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Sunday, March 1, 2015

Mike Patton

"Who's that?" you may ask.  For those of you who was born before 1985 may know him as the lead singer of FNM (Faith No More), as shown in the video below.  However, most of us probably didn't notice the white t-shirt he was wearing occasionally...


But FNM wasn't Mike Patton's only band.  He's been in quite a few, and has helped with vocals in many other projects.

Mr. Bungle

A college friend of mine in the early 1990s convinced me to buy their first self-titled album and their second album, Disco Volante.  I'm not mentioning any names, Nathan (LOL).  Mind you this was years before broadband Internet, YouTube, and many other online resources where you could listen to music before you bought it.  Back in these days, unless you knew someone who already had the album, you were taking a big risk with your $15.  I was angry because I hated these albums, and thought I wasted $30 of my hard-earned money.  Since I had already opened them, I couldn't return them, so I figured I would give these albums a few more tries.  Mr. Bungle went from being my most hated Mike Patton band to my top three most favorite bands of all time.  Their bassist, Trevor Dunn, is also amazing, and is in a few other Mike Patton bands (excluding FNM).
They've made several demo albums before their self-titled album, but their self-titled album is usually considered their "first".  It's funky jazz rock meets deranged carnival/circus music along with stuff you'd expect to hear in a Pee-wee Herman show with offensively hilarious lyrics.  Two of their most loved songs by most fans are "Squeeze Me Macaroni" and "Girls of Porn" (both containing explicit lyrics)...



Personally, "Dead Goon" is also a great song, until you realize what the song lyrics are about, and then you wish that you didn't (LOL).  But seriously, "Dead Goon" is probably the most disturbing songs I've ever heard in my entire life.

I personally consider Disco Volante to be their musical genius album, since they drifted away from the deranged carnival/circus music into other genres, such as combining various forms of metal with techno, 1950's (both Beach Boys and Elvis), music from The Munsters, Italian James Bond music, avant-garde jazz, elevator music in a psychotic horror movie, weird sound effects/samples, and whatever else floated their boat. One of my personal favorites from Disco Volante is called "Ma Meeshka Mow Skwoz", or as I lovingly call it, "The Cartoon Song", since it reminds me of Looney Tunes intoxicated, and high on both acid and crack. My kids love it.


I never could get into their third album, California, because it was mostly 1950s music, but I may give it another try again soon.  Here's my personal favorite song from that album...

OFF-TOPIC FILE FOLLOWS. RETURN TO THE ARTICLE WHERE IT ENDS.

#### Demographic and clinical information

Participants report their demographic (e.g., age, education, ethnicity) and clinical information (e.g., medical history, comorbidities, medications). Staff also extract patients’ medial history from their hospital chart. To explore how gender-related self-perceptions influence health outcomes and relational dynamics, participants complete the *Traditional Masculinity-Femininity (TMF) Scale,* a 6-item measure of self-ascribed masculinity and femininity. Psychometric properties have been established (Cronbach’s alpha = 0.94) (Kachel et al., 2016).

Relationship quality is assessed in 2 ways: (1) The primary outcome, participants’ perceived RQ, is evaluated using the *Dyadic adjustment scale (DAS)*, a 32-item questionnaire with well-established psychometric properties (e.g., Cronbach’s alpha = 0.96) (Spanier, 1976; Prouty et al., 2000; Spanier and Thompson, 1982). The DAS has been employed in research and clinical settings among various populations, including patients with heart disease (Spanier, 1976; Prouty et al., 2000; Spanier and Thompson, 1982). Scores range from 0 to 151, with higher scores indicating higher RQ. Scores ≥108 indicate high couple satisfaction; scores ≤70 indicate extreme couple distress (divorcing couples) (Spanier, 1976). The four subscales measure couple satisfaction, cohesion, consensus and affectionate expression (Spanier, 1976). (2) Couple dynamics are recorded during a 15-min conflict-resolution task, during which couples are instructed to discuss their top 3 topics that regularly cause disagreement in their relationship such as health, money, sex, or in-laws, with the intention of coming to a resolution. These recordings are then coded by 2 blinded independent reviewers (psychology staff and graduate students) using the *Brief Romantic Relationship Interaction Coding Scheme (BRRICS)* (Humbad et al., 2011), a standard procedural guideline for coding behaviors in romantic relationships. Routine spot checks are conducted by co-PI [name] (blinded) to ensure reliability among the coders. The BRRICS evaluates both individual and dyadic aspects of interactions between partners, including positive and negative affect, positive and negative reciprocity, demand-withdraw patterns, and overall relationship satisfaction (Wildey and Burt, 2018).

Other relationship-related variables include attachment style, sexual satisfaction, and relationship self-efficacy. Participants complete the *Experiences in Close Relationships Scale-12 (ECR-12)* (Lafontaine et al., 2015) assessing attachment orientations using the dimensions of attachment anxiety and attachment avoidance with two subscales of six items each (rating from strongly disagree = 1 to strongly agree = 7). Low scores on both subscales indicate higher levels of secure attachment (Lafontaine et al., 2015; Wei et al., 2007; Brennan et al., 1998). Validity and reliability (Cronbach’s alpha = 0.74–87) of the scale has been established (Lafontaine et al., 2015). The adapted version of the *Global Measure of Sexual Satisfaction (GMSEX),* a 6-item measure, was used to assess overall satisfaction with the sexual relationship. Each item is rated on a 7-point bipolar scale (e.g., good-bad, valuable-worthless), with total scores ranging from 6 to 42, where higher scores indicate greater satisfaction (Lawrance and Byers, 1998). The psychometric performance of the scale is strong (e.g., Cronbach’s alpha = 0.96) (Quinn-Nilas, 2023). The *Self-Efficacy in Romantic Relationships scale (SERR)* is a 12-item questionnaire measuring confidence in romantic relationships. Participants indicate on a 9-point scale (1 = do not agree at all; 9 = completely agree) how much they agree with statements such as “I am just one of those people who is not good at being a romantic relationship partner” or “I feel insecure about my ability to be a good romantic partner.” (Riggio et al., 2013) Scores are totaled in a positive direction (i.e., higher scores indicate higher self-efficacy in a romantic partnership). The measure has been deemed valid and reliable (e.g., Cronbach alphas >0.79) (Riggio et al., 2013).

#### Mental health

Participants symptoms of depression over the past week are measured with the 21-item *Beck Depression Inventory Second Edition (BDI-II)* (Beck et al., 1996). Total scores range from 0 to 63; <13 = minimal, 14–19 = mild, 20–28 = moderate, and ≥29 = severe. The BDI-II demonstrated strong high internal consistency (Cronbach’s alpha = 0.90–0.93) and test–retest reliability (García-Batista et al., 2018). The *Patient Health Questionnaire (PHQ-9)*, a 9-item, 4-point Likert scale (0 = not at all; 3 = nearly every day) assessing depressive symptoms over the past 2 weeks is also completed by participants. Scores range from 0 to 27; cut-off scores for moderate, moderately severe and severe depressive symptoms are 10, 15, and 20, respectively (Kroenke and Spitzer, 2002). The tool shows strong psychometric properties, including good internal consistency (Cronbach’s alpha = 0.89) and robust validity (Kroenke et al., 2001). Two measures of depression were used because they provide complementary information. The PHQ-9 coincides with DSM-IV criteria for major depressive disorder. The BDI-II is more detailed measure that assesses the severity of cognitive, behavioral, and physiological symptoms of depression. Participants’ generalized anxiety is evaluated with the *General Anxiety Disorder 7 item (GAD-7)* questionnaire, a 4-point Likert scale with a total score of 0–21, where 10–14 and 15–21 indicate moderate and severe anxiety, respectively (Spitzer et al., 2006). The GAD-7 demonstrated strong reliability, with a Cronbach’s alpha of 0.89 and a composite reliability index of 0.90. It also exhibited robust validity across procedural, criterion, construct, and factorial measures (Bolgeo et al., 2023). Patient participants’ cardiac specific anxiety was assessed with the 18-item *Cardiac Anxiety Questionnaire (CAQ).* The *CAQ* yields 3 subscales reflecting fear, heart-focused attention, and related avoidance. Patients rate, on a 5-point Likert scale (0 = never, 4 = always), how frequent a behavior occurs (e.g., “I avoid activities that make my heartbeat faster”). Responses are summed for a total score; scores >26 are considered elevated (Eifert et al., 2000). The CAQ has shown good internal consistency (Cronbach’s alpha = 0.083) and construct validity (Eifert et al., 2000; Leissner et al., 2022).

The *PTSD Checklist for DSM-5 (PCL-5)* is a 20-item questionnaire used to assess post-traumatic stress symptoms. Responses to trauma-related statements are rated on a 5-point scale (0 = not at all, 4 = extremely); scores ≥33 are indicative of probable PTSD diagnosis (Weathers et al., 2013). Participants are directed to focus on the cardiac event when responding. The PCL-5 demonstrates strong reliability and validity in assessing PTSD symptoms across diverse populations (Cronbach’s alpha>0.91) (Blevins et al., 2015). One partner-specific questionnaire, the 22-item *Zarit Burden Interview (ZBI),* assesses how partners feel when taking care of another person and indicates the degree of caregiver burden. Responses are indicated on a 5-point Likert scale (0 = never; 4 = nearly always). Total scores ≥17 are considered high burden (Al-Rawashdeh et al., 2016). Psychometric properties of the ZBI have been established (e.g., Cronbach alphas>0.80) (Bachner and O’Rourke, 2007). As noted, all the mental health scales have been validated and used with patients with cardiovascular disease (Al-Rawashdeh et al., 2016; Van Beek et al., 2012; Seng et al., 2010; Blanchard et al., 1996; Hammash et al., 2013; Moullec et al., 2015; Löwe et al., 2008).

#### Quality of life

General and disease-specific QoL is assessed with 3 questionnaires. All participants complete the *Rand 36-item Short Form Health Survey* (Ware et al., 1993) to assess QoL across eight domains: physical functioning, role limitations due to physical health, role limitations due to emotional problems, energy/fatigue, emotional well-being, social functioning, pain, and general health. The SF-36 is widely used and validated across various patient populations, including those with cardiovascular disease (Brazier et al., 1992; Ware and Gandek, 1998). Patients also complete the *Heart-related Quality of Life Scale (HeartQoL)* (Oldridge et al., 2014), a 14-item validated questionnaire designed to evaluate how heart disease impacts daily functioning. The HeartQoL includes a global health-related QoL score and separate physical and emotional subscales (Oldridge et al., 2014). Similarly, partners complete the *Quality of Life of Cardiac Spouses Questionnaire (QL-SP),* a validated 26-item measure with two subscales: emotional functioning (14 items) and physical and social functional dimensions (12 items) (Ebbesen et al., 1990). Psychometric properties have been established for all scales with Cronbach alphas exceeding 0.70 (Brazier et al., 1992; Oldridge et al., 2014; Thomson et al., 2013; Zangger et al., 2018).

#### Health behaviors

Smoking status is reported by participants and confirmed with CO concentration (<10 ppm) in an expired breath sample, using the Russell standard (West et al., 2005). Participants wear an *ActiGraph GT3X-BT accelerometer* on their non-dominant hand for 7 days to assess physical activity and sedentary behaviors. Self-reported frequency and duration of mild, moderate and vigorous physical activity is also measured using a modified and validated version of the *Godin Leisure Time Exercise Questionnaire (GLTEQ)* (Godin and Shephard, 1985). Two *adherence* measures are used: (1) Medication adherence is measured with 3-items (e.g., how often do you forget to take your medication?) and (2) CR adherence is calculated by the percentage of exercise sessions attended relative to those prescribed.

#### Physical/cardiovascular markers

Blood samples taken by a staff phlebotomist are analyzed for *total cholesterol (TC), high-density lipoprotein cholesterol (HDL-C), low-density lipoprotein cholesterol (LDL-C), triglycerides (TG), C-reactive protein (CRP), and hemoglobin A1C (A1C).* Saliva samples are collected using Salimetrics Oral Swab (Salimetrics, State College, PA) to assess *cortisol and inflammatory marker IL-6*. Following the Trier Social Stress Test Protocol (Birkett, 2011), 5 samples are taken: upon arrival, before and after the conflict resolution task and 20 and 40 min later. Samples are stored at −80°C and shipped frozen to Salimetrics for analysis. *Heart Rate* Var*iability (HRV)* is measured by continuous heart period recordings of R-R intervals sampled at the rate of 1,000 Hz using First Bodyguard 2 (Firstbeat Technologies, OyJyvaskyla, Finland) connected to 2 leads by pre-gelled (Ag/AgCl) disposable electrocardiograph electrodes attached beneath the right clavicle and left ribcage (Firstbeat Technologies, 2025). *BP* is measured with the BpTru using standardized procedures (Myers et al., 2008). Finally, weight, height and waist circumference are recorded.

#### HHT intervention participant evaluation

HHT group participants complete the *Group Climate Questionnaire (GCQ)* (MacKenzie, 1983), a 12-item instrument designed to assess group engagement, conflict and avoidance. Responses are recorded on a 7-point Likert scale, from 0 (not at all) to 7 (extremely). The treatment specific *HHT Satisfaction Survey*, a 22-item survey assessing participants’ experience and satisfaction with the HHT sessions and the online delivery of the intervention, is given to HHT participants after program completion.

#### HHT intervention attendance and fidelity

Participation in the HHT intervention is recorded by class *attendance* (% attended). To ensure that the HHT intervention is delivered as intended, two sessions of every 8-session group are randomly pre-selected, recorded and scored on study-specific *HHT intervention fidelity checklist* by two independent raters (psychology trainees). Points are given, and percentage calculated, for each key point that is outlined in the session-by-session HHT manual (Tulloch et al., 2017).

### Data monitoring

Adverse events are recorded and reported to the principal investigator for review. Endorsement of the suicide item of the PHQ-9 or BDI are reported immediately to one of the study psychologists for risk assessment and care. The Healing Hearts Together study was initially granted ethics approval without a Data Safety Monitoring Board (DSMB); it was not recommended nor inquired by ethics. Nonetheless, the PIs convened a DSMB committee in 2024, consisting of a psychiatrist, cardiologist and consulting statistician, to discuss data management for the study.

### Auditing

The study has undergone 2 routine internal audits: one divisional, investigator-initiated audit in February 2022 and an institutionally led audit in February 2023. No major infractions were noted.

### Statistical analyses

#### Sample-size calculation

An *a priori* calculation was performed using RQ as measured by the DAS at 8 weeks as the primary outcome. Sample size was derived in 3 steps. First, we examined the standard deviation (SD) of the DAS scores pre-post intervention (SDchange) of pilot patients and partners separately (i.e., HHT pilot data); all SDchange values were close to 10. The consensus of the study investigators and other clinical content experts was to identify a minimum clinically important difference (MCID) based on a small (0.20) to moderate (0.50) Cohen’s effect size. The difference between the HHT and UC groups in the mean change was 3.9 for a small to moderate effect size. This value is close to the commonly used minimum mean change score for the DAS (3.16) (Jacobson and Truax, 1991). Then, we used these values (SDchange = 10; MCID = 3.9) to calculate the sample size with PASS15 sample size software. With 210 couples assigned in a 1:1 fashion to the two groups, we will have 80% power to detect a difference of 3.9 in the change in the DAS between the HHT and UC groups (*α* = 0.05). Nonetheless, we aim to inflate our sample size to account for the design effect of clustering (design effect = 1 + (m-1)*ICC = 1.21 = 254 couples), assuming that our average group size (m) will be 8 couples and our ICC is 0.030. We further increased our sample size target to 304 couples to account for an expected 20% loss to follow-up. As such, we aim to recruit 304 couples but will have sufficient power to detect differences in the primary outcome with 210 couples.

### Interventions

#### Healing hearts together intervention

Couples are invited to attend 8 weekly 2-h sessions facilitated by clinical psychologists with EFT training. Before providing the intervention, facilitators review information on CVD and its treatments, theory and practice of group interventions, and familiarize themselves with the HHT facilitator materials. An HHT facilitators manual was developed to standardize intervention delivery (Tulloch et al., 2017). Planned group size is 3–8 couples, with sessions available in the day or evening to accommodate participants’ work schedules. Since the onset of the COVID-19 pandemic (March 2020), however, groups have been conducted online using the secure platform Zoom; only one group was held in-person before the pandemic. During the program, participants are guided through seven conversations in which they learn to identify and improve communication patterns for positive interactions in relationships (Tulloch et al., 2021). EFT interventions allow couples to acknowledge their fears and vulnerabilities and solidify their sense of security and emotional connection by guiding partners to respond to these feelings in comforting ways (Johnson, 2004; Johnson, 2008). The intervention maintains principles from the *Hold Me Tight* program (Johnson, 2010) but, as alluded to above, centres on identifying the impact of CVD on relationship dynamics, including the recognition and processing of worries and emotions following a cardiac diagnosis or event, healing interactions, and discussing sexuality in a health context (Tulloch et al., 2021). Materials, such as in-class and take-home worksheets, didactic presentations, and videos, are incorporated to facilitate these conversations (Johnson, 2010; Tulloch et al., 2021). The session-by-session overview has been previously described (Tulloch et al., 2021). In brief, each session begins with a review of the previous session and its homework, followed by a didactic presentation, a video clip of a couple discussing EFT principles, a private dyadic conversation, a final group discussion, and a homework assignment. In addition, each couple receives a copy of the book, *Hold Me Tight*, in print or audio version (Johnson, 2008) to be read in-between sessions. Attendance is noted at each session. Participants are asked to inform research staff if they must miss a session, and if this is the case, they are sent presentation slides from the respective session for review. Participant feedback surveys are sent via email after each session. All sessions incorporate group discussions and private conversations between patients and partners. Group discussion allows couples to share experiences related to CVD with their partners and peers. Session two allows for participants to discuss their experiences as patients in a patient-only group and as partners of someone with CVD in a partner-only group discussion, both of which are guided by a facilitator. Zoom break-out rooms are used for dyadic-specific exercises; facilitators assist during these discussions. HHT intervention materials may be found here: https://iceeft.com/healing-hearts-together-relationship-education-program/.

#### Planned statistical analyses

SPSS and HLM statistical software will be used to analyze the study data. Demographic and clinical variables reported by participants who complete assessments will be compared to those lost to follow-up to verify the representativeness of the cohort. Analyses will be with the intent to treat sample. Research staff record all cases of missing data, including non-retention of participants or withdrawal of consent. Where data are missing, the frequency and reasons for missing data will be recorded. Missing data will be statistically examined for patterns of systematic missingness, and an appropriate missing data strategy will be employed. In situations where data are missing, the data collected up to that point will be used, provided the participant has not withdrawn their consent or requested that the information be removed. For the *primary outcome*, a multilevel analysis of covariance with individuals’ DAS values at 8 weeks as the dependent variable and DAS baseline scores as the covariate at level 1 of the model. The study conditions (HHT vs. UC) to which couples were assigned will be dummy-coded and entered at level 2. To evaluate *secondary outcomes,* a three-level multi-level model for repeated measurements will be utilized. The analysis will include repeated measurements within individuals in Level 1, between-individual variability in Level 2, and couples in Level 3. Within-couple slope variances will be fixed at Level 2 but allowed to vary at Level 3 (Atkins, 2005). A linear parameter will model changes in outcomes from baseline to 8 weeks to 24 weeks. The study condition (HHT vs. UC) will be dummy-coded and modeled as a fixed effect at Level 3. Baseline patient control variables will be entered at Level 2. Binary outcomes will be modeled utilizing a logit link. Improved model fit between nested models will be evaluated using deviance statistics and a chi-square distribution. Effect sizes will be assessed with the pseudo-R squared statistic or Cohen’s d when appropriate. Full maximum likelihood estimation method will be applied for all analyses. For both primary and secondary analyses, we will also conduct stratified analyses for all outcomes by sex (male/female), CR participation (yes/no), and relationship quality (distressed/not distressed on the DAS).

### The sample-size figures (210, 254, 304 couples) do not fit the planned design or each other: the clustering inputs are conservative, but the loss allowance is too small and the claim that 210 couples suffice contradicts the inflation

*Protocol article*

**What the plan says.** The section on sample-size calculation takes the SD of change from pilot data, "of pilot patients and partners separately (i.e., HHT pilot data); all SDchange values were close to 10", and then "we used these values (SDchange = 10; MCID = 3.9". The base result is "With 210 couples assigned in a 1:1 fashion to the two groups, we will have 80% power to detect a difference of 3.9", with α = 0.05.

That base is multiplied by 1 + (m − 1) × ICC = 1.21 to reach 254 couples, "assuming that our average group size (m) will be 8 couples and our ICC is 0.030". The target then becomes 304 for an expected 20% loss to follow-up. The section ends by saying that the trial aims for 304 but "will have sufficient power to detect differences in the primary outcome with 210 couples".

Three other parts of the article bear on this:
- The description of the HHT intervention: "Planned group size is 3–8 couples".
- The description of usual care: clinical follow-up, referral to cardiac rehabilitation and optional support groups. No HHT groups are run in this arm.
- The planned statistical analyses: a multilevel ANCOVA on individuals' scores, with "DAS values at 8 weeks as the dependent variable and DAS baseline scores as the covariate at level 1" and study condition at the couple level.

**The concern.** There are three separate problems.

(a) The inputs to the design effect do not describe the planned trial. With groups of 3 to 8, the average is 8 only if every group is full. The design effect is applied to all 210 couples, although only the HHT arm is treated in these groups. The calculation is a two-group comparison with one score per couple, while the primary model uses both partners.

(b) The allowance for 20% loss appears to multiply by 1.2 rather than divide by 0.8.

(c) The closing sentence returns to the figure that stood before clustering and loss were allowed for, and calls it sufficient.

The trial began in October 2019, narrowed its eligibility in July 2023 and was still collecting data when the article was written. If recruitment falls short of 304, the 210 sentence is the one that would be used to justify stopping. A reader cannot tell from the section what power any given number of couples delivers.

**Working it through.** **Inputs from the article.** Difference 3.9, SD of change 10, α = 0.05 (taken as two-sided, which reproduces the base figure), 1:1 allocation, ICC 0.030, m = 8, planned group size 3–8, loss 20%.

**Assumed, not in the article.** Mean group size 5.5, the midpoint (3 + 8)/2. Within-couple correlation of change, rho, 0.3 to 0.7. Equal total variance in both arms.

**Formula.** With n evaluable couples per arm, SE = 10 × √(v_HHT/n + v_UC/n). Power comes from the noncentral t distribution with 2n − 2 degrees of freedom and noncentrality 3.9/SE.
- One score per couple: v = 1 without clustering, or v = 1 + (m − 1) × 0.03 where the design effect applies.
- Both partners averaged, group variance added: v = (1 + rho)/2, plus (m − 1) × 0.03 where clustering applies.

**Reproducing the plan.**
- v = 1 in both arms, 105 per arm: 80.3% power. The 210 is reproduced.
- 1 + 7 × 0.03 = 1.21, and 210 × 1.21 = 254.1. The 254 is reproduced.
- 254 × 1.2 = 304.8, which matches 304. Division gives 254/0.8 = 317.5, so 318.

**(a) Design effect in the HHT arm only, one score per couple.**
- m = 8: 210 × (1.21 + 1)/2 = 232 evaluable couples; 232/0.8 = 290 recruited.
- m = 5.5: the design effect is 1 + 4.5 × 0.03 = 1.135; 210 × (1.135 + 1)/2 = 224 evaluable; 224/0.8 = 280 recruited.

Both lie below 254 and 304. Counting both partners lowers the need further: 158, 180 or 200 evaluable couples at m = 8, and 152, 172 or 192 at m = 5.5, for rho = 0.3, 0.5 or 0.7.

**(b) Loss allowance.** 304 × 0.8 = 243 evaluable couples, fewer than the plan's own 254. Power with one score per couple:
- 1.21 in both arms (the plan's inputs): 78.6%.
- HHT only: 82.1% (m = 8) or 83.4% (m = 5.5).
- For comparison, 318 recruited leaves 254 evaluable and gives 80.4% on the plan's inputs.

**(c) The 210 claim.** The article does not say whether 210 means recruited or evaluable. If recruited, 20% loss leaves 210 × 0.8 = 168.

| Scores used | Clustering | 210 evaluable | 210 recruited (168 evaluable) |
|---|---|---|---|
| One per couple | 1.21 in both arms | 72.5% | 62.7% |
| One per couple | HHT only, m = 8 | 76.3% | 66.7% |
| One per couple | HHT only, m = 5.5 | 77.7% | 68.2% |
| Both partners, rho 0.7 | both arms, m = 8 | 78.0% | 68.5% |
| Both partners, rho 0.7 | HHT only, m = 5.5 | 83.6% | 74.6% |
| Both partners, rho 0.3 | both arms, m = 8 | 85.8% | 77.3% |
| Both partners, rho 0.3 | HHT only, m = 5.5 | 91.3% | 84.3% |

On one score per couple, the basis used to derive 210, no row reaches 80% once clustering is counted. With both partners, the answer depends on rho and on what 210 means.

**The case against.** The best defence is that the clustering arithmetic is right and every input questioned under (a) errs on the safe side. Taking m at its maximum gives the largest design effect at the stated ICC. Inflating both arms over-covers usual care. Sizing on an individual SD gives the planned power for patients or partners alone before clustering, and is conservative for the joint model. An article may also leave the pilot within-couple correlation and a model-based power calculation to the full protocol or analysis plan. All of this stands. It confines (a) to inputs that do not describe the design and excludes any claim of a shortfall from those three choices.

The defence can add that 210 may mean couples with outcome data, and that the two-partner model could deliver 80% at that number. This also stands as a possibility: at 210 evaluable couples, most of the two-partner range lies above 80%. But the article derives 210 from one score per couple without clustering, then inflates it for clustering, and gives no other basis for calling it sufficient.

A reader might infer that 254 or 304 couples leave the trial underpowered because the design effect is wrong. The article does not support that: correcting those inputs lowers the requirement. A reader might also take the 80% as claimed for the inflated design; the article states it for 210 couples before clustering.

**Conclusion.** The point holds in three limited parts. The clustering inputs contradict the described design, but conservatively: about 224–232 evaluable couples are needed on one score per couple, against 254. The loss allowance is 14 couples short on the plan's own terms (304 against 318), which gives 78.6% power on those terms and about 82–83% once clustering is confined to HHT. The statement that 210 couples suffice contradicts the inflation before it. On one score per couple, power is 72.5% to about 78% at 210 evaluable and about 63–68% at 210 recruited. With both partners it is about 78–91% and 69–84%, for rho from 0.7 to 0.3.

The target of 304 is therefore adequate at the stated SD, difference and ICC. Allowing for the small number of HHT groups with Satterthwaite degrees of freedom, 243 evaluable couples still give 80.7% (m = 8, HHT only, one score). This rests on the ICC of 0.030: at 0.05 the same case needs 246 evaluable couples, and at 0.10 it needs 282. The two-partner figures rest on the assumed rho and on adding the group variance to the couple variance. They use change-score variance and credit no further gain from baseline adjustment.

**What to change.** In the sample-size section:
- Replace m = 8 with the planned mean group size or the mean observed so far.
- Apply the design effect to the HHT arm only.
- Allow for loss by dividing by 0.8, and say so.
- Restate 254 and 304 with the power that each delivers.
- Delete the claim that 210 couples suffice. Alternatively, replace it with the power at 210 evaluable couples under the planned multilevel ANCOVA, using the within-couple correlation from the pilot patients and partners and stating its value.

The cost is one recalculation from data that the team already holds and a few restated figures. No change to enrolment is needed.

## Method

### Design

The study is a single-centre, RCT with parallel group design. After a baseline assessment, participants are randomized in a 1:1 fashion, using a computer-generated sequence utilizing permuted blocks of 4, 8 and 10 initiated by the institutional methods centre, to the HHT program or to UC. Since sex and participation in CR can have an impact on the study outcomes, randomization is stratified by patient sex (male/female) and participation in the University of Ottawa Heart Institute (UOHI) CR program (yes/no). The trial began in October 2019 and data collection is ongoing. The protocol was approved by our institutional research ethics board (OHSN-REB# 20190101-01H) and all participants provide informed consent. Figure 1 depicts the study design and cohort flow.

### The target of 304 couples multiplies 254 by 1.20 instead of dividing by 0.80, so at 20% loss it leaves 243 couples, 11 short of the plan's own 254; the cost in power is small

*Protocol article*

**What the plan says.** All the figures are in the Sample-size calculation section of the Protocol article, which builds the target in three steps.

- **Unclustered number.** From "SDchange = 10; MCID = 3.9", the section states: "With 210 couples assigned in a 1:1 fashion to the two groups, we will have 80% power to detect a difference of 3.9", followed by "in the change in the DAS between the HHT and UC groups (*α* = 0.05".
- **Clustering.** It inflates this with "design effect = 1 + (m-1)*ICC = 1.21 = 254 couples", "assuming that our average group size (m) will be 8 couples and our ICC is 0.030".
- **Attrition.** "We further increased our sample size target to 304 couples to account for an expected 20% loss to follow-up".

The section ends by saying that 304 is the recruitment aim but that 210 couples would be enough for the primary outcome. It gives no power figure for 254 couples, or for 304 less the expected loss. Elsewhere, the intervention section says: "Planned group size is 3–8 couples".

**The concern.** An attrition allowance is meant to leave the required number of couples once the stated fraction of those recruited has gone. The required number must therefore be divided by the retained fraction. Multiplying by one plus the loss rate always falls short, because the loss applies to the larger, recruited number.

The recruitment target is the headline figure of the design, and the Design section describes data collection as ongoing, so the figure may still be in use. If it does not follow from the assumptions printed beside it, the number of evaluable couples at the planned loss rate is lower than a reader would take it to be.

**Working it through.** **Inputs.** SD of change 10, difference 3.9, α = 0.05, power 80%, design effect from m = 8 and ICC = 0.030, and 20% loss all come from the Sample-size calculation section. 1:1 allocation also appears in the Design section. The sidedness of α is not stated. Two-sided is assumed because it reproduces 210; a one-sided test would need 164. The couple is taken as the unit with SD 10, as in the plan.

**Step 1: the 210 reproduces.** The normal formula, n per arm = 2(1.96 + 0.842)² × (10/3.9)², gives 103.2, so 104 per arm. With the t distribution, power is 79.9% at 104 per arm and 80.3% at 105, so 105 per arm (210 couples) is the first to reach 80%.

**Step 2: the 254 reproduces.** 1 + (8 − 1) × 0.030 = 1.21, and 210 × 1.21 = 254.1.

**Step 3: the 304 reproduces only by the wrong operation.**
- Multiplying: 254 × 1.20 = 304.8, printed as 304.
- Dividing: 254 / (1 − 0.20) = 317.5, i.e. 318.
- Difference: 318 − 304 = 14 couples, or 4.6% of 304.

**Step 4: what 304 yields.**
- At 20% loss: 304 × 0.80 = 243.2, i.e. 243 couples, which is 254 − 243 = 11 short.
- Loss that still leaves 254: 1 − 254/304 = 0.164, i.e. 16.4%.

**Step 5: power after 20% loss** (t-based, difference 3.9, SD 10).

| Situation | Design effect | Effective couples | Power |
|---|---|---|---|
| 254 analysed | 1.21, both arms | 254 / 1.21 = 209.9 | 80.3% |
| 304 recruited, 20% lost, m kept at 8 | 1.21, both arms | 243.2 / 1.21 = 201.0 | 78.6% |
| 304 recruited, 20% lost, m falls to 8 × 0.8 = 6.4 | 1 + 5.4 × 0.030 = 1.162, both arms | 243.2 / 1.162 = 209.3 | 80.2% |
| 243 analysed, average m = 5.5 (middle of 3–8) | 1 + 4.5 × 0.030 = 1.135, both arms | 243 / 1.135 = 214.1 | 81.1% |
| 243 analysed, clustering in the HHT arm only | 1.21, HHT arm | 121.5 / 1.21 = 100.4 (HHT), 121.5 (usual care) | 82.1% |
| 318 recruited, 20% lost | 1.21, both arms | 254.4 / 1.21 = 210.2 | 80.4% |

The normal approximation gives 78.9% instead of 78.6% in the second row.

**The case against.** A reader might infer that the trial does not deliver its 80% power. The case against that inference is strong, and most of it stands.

Fantômas

If I thought Mr. Bungle was hard to get into, Fantômas was even harder.  Their first self-titled album (as the cover album art implies) sometimes sounds like background music for a low budget, B-rated 1960s sci-fi movie that you'd quickly pass by on Netflix.  It's been regarded as "anti-music", and Mike Patton doesn't even sing throughout the entire album, but uses his voice as "special effects", if you will.  But you'd think with a superband line-up such as Mike Patton doing vocals, Buzz Osborne of Melvins playing guitar, Trevor Dunn of Mr. Bungle playing bass, and Dave Lombardo of Slayer playing drums, that it would be funky jazz metal.  Nope, not really.  It is considered "avant-garde" (experimental) metal, and here's a sample...


I need to listen to their newer albums because I've heard Fantômas have changed styles since their first self-titled album.

Tomahawk

Oh, how do I discribe Tomahawk?  To me, IMHO, it kind'a sounds like Faith No More combined with some Native American music, but has ventured down a very strange, dark path.  I like some of it, but not all of it, but perhaps it needs to grow on me more.  Here's a sample...


Peeping Tom

It's Mike Patton doing electronica/hip hop.  Yes, that's right, but it's actually not that bad.  To me, it has kind of a sexy sound quality to it.  Before you judge, here's a sample below.  Just give Peeping Tom a try...


Mondo Cane

It's Mike Patton singing 1950s and 1960s Italian pop songs with a 40-piece orchestra (and you though him singing electronica/hip hop was strange).  Still don't believe me?  Here's proof...


Miscellaneous

And he's done work with plenty of other acts, bands, and even video games.  For example, here's Mike Patton with John Zorn...



Mike Patton is more talented than most vocalists, and I consider him to be a true musical genius.  Turns out Mike Patton, and not Axl Rose, is the greatest singer of all time.

1 comment:

Renee Hurley said...
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